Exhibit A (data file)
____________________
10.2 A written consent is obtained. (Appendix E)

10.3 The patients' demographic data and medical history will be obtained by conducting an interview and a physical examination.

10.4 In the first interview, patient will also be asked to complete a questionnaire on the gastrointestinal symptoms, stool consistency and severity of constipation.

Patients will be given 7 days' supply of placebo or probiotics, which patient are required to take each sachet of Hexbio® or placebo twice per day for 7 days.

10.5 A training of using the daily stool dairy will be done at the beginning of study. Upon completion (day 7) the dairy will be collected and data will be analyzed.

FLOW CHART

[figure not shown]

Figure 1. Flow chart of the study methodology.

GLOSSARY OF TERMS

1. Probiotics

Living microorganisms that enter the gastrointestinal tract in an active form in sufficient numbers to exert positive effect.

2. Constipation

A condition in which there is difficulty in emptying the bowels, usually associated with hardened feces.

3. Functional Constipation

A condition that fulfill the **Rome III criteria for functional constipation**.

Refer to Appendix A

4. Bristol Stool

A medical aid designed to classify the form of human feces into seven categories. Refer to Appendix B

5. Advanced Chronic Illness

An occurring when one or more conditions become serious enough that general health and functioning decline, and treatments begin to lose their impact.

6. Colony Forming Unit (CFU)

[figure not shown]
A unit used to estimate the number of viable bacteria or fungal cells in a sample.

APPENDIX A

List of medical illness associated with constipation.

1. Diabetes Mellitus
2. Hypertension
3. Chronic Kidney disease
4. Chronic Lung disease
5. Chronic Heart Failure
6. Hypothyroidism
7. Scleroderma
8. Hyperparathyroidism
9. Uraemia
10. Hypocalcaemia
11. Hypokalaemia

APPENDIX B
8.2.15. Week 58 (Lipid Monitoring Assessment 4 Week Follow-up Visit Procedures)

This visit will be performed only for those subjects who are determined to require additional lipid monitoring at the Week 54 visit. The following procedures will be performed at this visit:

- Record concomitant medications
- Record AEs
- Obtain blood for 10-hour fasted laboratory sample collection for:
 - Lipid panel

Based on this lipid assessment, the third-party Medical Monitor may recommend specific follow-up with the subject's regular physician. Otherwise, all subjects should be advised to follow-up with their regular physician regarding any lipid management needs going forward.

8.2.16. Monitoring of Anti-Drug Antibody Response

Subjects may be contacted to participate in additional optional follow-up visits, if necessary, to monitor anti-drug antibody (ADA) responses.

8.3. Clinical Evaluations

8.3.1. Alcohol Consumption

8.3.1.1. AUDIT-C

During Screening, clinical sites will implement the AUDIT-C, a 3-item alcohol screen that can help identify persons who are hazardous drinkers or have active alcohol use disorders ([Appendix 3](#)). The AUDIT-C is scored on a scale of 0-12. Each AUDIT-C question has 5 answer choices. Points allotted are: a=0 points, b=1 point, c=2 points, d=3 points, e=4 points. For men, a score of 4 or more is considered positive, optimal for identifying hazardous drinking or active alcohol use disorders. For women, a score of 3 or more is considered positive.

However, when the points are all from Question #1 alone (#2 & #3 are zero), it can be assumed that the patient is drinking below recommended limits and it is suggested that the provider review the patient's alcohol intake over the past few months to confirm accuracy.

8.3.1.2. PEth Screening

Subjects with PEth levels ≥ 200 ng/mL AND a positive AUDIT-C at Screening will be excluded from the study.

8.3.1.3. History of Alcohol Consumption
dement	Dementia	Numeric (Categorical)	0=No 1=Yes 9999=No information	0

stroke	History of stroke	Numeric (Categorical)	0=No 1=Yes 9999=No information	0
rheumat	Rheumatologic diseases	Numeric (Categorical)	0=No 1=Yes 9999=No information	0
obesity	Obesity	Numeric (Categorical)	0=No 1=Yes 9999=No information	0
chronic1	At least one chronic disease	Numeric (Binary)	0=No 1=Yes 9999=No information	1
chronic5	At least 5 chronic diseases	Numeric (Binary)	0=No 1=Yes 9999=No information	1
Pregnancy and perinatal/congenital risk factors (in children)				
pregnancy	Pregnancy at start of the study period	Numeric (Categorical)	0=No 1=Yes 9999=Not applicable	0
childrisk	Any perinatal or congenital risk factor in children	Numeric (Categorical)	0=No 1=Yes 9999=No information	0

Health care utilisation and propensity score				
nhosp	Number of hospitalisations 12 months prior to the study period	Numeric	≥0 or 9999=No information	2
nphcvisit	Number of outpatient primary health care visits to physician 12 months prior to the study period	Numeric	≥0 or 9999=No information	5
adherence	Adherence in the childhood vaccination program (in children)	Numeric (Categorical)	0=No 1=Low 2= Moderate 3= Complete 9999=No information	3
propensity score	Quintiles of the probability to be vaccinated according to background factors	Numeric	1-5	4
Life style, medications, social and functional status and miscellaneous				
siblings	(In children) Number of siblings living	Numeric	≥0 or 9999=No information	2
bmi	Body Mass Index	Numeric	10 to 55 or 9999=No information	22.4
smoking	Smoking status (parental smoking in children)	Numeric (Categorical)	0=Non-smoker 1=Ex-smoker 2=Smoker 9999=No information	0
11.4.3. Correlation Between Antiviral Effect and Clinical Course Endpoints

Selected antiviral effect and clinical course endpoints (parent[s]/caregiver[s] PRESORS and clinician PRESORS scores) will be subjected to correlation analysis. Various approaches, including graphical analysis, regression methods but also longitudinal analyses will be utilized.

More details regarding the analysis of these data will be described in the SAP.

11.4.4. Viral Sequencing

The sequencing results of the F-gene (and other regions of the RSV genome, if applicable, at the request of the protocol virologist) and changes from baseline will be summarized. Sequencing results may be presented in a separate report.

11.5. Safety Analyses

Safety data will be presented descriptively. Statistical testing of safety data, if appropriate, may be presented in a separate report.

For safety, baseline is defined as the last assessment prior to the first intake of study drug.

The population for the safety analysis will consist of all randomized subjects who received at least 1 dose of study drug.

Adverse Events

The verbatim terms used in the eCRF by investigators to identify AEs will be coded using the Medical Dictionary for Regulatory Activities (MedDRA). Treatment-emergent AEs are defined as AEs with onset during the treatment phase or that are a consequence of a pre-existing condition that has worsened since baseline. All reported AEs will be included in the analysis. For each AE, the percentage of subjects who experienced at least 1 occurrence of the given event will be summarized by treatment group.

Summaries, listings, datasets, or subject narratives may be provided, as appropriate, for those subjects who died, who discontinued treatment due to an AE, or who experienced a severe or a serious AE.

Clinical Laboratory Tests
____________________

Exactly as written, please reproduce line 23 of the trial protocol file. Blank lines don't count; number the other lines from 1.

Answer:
A unit used to estimate the number of viable bacteria or fungal cells in a sample.